Varlam Shalamov


Lysander Jaffe, a student at Williams College (USA) compares two English translations of Shalamov in his article “Writing as a Stranger:” Two Translations of Shalamov’s “The Snake Charmer” (20 june 2013)

“What does it mean, then, to retell “The Snake Charmer” in another language? For translators, this challenge has proven formidable, not least because of the original text’s long, convoluted history of publication. “The Snake Charmer” and other Kolyma Tales first appeared in the Russian émigré journal Novyi Zhurnal in 1967, and was not re-published until 1978. The 1967 version differs drastically from all subsequent versions, omitting significant portions of Shalamov’s prose. John Glad first translated this and other Kolyma Tales into English in 1980, and his translation reflects many of these omissions. Glaring inaccuracies also result from the many typos in the 1967 version; the most unfortunate of these is the line “Эх, скука, ночи длинные,” written as “Эх, скука, ноги длинные” in the first publication, and rendered by Glad as “It’s so boring my legs are getting longer.” (my italics) It may be argued that on a small scale, Glad was working from a different original than Robert Chandler and Nathan Wilkinson, who re-translated “The Snake Charmer” almost thirty years later.”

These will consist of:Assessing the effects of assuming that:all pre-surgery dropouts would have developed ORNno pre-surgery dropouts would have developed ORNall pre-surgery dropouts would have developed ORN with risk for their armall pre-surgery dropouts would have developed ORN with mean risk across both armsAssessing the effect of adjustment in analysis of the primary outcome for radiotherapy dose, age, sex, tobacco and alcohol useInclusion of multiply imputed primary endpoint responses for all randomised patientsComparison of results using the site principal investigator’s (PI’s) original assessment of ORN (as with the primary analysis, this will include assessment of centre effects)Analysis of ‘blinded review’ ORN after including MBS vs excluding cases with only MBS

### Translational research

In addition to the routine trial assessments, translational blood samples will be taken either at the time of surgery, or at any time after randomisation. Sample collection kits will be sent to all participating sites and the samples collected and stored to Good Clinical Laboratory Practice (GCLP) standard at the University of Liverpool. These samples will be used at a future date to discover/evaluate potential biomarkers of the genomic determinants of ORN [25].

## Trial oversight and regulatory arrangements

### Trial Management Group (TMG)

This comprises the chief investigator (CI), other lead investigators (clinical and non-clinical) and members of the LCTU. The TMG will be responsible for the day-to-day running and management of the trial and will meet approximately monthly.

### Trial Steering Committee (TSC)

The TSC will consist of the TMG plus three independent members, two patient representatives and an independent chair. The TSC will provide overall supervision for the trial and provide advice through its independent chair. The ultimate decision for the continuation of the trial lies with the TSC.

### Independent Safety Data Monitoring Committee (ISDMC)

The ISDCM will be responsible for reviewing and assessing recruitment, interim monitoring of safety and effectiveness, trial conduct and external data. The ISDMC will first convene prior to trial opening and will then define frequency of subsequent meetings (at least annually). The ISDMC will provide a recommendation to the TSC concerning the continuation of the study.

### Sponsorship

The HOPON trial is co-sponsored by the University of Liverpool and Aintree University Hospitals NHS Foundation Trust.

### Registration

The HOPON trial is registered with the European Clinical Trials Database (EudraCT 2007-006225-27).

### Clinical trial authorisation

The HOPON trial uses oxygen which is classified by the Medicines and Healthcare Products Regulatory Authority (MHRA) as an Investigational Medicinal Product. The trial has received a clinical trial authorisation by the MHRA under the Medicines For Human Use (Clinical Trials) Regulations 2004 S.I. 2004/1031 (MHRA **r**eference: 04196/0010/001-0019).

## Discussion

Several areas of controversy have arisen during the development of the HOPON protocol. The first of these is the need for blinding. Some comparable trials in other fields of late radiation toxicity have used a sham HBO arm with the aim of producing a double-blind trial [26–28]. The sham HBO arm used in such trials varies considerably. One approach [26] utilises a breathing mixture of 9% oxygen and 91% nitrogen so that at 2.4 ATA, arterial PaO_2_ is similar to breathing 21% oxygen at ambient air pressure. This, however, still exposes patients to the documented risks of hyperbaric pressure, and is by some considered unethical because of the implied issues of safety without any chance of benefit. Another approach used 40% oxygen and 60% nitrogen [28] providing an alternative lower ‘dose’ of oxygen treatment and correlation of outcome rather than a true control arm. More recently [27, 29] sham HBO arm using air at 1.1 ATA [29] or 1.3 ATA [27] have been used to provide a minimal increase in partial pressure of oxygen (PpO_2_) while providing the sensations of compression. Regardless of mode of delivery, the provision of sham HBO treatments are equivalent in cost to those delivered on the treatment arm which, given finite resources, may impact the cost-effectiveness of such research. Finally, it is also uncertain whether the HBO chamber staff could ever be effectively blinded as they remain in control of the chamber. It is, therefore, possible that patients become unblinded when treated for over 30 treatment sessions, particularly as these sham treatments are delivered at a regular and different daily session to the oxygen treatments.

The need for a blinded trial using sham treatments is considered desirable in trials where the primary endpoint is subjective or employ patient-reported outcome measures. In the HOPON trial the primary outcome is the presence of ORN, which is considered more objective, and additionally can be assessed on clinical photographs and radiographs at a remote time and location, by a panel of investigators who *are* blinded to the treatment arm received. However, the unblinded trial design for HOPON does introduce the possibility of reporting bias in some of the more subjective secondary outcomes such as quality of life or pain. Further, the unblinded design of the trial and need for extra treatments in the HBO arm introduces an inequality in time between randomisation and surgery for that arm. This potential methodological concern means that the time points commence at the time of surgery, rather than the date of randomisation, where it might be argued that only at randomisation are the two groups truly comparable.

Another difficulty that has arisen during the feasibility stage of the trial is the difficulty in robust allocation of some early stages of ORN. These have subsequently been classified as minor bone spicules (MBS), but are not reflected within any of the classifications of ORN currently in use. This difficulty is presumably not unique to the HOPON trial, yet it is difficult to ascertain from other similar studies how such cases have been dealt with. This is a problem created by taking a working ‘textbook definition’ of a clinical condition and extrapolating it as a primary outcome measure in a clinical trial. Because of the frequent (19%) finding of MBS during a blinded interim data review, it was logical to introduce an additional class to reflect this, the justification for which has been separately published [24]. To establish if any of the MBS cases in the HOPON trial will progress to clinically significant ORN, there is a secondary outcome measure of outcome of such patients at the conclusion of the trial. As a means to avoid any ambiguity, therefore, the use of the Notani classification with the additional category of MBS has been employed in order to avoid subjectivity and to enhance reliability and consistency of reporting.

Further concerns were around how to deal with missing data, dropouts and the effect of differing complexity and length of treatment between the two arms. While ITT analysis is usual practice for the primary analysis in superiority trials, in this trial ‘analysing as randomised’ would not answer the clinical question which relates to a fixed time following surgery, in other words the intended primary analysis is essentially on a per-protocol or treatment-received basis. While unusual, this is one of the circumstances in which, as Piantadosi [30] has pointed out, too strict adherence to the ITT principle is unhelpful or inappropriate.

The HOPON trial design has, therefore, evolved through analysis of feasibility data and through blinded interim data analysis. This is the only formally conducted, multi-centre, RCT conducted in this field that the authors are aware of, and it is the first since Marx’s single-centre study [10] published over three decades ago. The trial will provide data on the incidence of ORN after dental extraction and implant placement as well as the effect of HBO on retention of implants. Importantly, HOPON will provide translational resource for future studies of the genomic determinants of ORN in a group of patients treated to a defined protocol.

A panel entitled “Shalamov as a Revolutionary” has been accepted for the ASEEES 45th Annual Convention, which will be held in Boston in November 2013 (6 april 2013)

The following scholars will participate in the panel: Elena Mikhailik (University of New South Wales, Australia), Olga Cooke (Texas A&M University, USA), Josefina Lundblad (University of California at Berkeley, USA), Michael Nicholson (Oxford University, UK), and Reed Johnson (University of Virginia, USA). The conference will take place November 21-24 in Boston, MA